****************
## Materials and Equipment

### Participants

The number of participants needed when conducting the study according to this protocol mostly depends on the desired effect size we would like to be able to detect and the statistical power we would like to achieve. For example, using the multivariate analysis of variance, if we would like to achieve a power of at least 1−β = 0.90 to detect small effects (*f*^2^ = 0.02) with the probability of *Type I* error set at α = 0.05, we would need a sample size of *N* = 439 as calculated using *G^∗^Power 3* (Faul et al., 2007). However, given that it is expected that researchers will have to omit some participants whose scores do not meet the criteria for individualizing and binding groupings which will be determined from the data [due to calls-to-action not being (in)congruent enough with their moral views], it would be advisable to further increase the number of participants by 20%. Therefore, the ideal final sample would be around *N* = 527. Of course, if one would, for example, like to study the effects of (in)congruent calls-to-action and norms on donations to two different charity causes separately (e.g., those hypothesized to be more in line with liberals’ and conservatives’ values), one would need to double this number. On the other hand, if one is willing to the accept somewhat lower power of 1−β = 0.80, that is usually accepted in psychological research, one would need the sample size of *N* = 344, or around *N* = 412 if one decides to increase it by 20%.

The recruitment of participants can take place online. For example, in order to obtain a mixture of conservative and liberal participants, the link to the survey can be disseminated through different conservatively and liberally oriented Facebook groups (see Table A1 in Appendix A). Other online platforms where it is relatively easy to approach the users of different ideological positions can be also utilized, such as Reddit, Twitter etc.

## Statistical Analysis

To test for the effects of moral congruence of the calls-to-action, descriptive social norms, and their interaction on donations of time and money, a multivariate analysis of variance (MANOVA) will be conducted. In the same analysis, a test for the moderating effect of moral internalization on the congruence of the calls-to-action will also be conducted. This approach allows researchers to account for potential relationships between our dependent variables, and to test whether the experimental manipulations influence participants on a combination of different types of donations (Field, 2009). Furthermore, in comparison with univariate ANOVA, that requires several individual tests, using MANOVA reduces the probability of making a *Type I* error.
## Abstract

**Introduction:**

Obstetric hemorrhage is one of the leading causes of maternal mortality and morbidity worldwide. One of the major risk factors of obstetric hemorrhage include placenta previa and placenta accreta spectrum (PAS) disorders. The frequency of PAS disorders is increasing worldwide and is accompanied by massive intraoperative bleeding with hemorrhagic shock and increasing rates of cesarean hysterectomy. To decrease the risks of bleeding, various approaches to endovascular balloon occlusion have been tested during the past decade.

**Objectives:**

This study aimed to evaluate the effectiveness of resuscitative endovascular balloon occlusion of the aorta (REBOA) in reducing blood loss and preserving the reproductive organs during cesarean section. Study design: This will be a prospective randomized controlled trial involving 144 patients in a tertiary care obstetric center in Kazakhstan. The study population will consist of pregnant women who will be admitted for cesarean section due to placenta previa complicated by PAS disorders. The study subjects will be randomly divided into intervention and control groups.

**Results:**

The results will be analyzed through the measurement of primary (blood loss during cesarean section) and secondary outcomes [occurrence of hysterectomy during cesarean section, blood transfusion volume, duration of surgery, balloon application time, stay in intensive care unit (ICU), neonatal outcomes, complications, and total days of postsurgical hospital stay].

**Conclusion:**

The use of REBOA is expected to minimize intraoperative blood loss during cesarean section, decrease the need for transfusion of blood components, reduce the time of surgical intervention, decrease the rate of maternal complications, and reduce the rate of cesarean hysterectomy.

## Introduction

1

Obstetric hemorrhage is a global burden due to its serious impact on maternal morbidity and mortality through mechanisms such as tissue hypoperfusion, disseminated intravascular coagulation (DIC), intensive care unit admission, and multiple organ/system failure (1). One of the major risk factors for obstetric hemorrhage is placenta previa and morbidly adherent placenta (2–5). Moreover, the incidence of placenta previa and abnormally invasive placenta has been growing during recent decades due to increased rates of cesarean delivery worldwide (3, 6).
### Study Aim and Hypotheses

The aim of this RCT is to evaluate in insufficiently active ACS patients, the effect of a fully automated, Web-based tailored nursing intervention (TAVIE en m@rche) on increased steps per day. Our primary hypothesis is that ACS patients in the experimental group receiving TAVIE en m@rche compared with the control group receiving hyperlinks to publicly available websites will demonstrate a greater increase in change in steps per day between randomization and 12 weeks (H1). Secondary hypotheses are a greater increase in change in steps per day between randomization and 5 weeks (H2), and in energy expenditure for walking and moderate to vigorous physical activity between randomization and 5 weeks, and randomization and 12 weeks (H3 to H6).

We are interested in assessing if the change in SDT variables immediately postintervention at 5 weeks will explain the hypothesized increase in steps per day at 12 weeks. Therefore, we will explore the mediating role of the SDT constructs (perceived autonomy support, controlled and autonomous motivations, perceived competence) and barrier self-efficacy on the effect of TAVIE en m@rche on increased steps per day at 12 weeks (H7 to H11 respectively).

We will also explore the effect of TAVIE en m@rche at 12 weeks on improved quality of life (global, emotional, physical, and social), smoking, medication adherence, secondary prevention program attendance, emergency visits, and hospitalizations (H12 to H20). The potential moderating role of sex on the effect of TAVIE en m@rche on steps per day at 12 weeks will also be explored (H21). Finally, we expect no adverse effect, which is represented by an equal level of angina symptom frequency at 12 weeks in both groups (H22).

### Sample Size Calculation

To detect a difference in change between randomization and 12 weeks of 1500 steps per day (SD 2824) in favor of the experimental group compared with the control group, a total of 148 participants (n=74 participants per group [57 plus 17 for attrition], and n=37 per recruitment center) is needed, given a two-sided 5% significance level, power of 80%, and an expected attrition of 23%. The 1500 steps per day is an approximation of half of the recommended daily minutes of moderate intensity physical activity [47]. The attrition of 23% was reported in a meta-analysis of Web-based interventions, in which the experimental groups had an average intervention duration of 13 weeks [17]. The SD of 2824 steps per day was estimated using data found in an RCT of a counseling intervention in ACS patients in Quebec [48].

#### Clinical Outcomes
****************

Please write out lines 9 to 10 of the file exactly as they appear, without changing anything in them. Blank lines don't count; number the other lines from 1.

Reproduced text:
Obstetric hemorrhage is one of the leading causes of maternal mortality and morbidity worldwide. One of the major risk factors of obstetric hemorrhage include placenta previa and placenta accreta spectrum (PAS) disorders. The frequency of PAS disorders is increasing worldwide and is accompanied by massive intraoperative bleeding with hemorrhagic shock and increasing rates of cesarean hysterectomy. To decrease the risks of bleeding, various approaches to endovascular balloon occlusion have been tested during the past decade.

**Objectives:**